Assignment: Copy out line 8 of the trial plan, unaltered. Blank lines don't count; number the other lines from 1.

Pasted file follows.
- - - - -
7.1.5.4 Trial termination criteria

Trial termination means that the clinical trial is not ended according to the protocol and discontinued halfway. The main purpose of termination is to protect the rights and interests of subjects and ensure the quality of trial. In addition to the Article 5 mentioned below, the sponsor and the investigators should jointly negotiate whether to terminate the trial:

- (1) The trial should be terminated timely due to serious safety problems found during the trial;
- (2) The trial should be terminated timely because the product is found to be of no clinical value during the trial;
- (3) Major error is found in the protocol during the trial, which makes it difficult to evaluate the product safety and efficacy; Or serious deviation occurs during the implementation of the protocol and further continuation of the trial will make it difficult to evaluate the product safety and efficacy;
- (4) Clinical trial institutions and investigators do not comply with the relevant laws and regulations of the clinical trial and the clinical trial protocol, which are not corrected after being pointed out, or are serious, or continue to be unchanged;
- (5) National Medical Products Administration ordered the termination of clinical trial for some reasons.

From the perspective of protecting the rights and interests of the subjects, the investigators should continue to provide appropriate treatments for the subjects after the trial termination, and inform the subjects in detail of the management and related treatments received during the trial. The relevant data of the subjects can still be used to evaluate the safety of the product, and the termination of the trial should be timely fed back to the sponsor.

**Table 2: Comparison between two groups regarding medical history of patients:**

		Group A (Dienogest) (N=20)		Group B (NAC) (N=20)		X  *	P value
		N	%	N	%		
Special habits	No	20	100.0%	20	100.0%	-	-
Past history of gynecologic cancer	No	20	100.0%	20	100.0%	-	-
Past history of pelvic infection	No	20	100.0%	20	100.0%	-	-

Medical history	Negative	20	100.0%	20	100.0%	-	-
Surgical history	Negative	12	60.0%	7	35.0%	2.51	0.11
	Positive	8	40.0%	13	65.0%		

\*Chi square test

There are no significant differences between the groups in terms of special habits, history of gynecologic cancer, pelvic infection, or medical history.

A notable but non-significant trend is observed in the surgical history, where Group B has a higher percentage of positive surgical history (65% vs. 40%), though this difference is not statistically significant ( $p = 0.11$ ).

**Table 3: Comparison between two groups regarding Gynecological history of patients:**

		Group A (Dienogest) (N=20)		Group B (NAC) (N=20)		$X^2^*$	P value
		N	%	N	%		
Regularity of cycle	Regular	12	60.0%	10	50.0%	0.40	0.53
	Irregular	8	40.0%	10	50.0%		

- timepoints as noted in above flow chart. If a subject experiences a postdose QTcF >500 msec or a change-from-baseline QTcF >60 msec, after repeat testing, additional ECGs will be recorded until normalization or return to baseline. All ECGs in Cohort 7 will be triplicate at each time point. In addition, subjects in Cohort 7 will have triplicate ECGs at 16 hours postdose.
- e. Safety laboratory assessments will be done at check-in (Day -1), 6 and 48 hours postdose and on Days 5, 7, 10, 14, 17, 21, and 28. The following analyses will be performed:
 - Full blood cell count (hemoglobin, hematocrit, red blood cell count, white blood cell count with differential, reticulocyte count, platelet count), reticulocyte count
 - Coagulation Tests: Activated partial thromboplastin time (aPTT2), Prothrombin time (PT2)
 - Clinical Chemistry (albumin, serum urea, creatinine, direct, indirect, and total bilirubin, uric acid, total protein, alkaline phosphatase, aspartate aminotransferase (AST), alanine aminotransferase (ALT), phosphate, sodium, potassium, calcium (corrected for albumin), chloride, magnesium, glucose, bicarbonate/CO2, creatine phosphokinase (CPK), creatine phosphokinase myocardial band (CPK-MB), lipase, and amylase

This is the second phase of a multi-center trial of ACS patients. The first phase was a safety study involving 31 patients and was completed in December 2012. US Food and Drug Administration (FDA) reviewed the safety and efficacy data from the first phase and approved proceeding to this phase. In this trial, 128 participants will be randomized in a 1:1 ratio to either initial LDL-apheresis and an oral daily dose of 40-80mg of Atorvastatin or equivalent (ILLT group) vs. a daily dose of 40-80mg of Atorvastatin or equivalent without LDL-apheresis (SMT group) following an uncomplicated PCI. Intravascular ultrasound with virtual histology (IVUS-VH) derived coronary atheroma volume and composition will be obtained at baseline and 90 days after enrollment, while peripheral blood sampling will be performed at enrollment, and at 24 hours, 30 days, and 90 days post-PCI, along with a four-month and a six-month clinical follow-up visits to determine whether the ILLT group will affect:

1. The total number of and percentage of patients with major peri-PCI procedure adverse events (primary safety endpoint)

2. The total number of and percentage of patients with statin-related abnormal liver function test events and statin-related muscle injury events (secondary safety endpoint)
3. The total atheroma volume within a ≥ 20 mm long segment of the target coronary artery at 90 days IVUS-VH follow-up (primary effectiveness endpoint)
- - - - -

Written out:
From the perspective of protecting the rights and interests of the subjects, the investigators should continue to provide appropriate treatments for the subjects after the trial termination, and inform the subjects in detail of the management and related treatments received during the trial. The relevant data of the subjects can still be used to evaluate the safety of the product, and the termination of the trial should be timely fed back to the sponsor.